Create a Fun and Budget-Friendly Outdoor Room
Outdoor cooking is more enjoyable in a kitchenlike environment. However, most kitchen countertop materials don't weather well. Consider natural materials such as stone, granite, or slate. On a tight budget, make forms and pour concrete countertops (shown here) -- you can get creative and set in small stones or other embellishments for detail. Seal concrete twice yearly.
An outdoor sink is easy to install. Unless you plan to wash dishes, you need only a cold-water connection. This sink is fed by a garden hose (or you can connect directly to the house's water supply) and drains in a bucket. The gray water is then used for the surrounding plants.
Avoid the price tag of built-in cabinetry for cooking and dining utensils by using watertight, airtight plastic storage bins that tuck under the counter. Conceal a storage area or a garbage can with a pretty fabric curtain attached with hook-and-loop tape (shown here). Also, use stainless-steel fixtures, which don't expand and contract with weather changes.
Keep beverages cold without buying an outdoor refrigerator. This wood container looks much better than a standard plastic cooler, and it matches its surrounding decor. The box offers storage space for additional beverages and dinnerware in shelves below, and it can roll into the adjacent sitting area or inside for a refill or during cold weather.
When space allows, add a countertop or island next to the grill to make food prep and service easier. A peninsula works well in this outdoor kitchen. It provides additional seating for outdoor dining that's close enough for the cook to chat with guests, but it keeps people away from a hot grill.
DIY: Beverage Table
Keep your favorite summertime drinks cold and conveniently located in an outdoor sitting area with this beverage table. Directions: Turn a metal bucket upside down and trace its opening in the center of an all-weather table. Measure in about 1/2 inch so the bucket won't fall through. Cut out the circle with a jigsaw. Sand inside and around the hole to dull sharp edges. Insert the bucket and fill with ice and drinks.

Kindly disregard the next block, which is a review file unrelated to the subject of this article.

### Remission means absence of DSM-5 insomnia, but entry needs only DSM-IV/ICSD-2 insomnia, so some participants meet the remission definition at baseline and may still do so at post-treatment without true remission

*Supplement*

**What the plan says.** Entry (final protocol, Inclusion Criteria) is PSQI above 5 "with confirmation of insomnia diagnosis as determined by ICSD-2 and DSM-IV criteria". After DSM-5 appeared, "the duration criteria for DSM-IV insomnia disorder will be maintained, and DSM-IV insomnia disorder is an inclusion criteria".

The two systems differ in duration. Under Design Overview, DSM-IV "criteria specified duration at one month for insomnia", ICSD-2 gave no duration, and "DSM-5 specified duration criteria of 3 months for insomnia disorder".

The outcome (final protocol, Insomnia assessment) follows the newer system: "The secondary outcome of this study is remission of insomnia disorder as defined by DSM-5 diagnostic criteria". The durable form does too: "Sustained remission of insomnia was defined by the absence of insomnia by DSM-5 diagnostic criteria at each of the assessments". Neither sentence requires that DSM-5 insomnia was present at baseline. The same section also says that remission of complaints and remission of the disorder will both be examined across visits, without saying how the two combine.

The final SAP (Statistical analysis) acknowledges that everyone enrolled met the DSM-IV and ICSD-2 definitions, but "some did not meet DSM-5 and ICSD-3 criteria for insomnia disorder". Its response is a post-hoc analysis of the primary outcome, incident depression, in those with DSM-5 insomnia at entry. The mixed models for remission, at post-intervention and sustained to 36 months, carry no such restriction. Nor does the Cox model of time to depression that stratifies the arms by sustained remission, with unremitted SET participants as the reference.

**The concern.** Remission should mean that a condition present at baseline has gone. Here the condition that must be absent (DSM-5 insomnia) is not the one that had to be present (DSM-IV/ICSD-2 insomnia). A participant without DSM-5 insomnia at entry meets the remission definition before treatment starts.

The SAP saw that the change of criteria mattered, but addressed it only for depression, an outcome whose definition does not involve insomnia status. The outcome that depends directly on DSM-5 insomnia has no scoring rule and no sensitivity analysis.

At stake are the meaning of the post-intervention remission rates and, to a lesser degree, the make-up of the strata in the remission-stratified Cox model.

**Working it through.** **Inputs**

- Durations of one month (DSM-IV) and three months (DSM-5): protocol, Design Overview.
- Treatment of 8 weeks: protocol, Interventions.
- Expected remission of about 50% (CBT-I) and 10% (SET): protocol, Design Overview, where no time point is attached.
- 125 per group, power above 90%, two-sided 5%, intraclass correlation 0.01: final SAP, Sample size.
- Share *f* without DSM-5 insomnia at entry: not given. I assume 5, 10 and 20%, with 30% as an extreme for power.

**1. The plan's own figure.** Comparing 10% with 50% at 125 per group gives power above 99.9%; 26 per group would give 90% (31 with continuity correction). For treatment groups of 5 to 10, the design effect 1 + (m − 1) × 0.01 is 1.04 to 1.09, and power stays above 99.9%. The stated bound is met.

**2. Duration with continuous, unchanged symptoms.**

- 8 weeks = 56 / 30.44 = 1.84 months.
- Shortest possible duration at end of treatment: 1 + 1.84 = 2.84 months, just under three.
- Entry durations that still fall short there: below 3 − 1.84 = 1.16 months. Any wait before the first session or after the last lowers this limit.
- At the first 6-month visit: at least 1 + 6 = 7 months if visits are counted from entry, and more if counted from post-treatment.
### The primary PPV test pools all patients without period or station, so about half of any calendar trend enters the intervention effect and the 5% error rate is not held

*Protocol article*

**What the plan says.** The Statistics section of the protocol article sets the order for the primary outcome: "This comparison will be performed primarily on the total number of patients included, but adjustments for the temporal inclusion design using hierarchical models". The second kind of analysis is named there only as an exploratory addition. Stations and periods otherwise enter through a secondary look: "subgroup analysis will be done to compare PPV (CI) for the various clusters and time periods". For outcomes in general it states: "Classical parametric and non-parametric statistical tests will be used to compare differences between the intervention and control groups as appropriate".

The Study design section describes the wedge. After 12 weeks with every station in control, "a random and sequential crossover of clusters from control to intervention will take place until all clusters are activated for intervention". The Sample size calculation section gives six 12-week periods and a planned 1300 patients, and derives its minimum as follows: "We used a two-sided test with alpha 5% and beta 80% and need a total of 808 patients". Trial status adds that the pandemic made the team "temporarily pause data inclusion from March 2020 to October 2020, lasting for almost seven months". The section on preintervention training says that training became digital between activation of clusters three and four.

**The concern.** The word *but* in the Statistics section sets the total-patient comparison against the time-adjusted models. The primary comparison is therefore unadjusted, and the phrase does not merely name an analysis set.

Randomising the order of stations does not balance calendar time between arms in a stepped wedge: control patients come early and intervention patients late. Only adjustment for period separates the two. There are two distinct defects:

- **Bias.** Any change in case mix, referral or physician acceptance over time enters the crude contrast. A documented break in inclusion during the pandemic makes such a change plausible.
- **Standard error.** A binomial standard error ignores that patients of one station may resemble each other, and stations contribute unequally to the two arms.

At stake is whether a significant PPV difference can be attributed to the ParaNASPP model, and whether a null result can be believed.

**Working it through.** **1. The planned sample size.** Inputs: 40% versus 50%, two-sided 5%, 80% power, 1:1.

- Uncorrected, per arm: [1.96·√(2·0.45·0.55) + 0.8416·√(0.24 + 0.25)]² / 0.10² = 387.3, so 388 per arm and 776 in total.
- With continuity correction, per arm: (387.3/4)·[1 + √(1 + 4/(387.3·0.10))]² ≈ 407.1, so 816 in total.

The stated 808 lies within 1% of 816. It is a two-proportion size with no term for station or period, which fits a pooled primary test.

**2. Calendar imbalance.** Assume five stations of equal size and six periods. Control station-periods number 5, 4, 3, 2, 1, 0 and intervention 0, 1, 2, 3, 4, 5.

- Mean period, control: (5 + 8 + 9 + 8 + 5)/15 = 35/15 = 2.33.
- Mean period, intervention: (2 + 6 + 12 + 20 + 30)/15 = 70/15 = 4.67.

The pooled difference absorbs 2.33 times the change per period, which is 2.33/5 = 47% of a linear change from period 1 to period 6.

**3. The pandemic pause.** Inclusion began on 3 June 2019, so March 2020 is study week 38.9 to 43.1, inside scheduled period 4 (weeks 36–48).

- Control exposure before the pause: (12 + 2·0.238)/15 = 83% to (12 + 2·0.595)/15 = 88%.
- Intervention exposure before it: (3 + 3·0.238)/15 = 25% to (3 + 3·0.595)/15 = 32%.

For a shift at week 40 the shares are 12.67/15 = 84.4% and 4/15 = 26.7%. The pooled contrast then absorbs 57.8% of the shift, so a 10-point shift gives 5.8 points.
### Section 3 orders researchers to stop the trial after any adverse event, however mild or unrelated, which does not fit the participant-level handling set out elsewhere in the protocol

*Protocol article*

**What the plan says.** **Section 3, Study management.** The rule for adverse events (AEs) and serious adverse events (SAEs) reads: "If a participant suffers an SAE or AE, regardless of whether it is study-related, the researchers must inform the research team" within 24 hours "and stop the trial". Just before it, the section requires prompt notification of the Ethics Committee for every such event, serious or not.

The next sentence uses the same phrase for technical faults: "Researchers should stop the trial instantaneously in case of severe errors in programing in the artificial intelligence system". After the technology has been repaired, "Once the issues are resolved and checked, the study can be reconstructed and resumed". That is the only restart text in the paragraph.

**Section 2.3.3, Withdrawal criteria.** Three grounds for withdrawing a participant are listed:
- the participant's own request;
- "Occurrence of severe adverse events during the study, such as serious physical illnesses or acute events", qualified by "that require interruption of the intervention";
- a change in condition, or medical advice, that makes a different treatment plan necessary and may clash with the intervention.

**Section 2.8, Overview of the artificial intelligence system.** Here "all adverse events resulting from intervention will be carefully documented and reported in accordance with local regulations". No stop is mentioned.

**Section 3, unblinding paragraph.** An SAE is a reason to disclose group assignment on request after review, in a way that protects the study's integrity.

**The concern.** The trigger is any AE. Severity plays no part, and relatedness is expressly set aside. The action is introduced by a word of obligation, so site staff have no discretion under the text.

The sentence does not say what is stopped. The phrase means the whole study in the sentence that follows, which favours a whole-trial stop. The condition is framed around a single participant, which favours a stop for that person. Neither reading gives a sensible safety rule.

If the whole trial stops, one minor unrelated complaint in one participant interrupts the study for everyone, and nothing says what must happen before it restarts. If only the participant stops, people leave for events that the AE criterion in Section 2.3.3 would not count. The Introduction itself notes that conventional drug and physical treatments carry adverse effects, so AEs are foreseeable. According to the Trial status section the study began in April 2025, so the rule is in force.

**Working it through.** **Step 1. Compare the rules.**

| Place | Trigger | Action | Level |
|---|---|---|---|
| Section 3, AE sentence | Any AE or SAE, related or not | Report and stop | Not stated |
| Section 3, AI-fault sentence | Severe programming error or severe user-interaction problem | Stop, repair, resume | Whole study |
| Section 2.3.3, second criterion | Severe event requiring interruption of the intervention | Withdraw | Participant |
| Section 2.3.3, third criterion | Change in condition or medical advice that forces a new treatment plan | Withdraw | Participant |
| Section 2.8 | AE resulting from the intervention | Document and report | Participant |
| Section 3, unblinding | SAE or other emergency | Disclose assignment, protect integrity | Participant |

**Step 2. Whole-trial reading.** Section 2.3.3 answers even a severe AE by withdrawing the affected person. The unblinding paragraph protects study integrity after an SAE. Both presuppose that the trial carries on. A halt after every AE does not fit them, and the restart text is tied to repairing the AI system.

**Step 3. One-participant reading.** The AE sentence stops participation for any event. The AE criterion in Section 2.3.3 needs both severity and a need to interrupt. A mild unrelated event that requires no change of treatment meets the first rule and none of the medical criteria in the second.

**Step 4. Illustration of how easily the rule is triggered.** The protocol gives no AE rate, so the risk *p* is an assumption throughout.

Pick Plants Carefully
If your outdoor room is in the sun, be sure to choose low-maintenance (and drought-tolerant) plants so you can spend your time relaxing instead of having to tend to the plants that surround the space.
DIY: Bottle Chandelier
Create an instant conversation piece and ambience after the sun goes down with this bottle chandelier.
Directions: Drill holes around the side of a galvanized-steel feed pan (available at a farm supply store). Also, drill holes in the bottom so rain won't collect and near the top edge to suspend the chandelier. Feed plastic zip ties through the side holes and tighten around the bottles (choose bottles with a good curve to prevent them from slipping). Directions continue on the next slide.
DIY: Bottle Chandelier
Directions (continued): Loop four pieces of braided framing wire through the upper holes in the feed pan and secure with a stainless-steel quick link. Measure carefully so that all the wires are equal length. Feed the wire loops through S hooks and hang with an eye hook. Fill the feed pan with candles.
For any outdoor room, you should always install outdoor lighting, but that doesn't need to be an expensive endeavor. These candleholders are actually heavy-gauge feed scoops from a farm-supply store (they also can be purchased online). Screw them directly into a stud or use an anchor to attach them to a wall.
Make your outdoor room comfortable and cool by providing protection from the elements. A pergola adds shade without blocking all sunlight in the sitting area, and fabric panels, along with a roof over the kitchen area, protect the space and its contents from sun and rain without blocking breezes.
DIY: Outdoor Checkerboard
Create an interesting landscape feature and keep guests of all ages entertained with an outdoor checkerboard. Directions: Rent a sod cutter from a local hardware store and clear the area of grass where you'll create the checkerboard design. Lay out concrete outdoor pavers in the desired pattern. Lay sod between the pavers and use a knife to cut the sod as needed. Fill in with extra dirt so the sod is even with the pavers. You want the sod to be equal with the pavers so you can mow right over them. Once the sod is laid, water the area frequently for the first two weeks.